Silence sweeps over students

Photo by: Zoe Deno

Students are challenged with keeping quiet in the Dwight Marvin’s new “yellow zones.”

Zoe Deno
Staff Writer

New signs that have appeared in the The Marvin Library designate the formally rambunctious first floor to be a quiet zone.

“I hope that these changes will encourage students who couldn’t concentrate on their work in the library building in the past to return,” said Marvin Library Director Brenda Hazard.

The Marvin Library separates different areas of the library by “zones.” It is not uncommon for the zones to shift with each semester, however this is the least “green zone,” the library has ever had. The only places left to speak loudly are the study rooms students can rent.

The zones are marked by color, and each corresponds to a noise level allowed in that section. Red zones that indicate silent study. Yellow zones allow students to study and speak quietly with earbuds in. The green allow students to be a little loud and play audio without earbuds. The green zones were intended for study groups and students working on group projects, but students were just using these zones for social gatherings, Hazard said.

“The behavior was disruptive to the academic environment,” Hazard said. “Over the fall semester, this library was feeling like the campus center, and that is not what it is for.”

Librarians often received noise complaints from students trying to study. When the librarians tried to tell the students causing the noise to be quiet, the students were often “hostile,” and the librarians often had to call public safety to help deal with the students, Hazard explained.

Students frequently told the librarians they would quiet down, only to become loud again soon after.

“It was difficult to enforce green zone behavior because that idea was vague,” Hazard said. “How [do] you measure what is quiet and what is not? It is a bit subjective.”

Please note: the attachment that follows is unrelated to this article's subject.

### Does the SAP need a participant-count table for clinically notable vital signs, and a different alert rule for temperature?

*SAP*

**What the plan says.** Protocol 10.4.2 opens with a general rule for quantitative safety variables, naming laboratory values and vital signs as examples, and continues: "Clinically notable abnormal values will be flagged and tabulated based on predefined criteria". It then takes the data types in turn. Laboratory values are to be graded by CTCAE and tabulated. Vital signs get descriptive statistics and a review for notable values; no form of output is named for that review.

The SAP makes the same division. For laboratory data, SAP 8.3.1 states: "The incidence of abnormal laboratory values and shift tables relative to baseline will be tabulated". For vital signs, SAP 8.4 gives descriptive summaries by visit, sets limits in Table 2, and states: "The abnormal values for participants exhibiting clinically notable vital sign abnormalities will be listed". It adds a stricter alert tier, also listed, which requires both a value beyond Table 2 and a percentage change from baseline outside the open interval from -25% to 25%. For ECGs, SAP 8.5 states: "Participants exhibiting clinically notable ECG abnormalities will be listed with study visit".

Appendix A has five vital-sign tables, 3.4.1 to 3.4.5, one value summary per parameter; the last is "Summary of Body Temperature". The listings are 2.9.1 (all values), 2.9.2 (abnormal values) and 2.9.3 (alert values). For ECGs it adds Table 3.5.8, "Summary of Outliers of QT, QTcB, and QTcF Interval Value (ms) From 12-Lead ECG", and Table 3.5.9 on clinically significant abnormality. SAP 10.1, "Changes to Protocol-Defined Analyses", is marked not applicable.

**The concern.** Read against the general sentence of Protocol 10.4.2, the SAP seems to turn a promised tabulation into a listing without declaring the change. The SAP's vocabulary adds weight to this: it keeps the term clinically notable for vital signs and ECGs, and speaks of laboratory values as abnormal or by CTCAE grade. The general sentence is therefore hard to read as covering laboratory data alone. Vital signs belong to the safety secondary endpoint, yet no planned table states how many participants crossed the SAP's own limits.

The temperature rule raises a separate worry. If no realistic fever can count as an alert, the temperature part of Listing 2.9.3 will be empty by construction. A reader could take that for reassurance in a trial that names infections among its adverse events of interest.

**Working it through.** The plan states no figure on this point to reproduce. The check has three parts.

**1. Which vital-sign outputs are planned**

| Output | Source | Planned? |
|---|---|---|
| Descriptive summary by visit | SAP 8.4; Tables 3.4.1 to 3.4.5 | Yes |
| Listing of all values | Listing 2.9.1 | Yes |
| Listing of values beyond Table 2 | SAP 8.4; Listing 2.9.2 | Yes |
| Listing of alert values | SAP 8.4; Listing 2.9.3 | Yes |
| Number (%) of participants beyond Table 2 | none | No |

Hazard realized she was not alone in her struggle to control volume when she heard Director of Student Life Louis Coplin shut down the Club Corner in the campus center. He shut it down after students there yelled profanities, thereby violating the school’s code of conduct.

Section 5.3.2 of Hudson Valley’s Code of Conduct dictates that “Harassment” includes “the persistent use of abusive or offensive language” and potentially justifies disciplinary action.

Hazard spoke with Coplin about her problem with noise in the library. Coplin suggested she make the bottom floor of the library a quiet zone.

“That really resonated with me,” Hazard said. “I did a lot of thinking over the end of the fall semester.”

She spoke with much of the facility at the library and consulted her dean. By the time winter break ended, Hazard decided it “was just time to reclaim the area as academic space.”

Hazard is not completely without regret in changing the zones.

“What I see is a need for a place that students can relax in comfortably,” she stated. “Students wanted the library to meet that need, but it was negatively impacting students who wanted a traditional library experience.”

Hazard also commented on the general atmosphere of the zones in the library.

“There is not a place on campus where there is soft seating where students can gather and be social. That place does not exist right now. When you go over to the campus center things are very industrial.”

The Marvin Library is committed to helping students pursue their education in the best environment possible. Right now, the first floor of the library will remain a yellow zone to foster such a place.

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